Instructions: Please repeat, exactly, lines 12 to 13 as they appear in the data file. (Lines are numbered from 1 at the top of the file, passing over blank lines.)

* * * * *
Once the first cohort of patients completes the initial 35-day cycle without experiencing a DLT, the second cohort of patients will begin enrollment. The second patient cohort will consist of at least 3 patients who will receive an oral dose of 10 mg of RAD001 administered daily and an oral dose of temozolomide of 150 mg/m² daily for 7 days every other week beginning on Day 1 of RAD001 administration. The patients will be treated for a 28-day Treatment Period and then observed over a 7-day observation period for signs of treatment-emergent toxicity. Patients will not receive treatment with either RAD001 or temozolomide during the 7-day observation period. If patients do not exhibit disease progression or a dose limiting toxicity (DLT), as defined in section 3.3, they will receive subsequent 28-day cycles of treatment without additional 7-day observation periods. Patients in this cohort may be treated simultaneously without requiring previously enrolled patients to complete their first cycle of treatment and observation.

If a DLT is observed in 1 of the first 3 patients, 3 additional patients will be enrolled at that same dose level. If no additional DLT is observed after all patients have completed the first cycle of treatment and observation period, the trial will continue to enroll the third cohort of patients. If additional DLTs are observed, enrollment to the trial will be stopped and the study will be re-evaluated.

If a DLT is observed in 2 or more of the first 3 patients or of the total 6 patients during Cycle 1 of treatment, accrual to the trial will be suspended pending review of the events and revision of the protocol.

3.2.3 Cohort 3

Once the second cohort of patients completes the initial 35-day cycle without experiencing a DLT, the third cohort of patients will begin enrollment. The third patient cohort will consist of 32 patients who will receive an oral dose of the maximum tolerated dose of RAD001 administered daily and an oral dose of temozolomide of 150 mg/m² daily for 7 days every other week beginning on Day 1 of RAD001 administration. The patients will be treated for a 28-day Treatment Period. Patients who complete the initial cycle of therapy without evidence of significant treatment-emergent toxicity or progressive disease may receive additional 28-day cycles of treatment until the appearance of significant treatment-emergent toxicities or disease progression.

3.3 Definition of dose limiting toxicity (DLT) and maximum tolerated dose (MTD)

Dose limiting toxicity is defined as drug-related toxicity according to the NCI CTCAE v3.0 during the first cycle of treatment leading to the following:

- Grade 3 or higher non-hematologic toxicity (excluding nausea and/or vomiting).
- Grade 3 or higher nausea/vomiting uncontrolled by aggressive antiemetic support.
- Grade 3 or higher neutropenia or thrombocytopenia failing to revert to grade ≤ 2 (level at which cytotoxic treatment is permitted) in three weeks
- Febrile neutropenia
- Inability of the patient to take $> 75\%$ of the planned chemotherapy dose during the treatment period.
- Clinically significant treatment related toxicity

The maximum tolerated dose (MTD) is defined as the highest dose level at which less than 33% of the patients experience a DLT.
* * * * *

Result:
- Inability of the patient to take $> 75\%$ of the planned chemotherapy dose during the treatment period.
- Clinically significant treatment related toxicity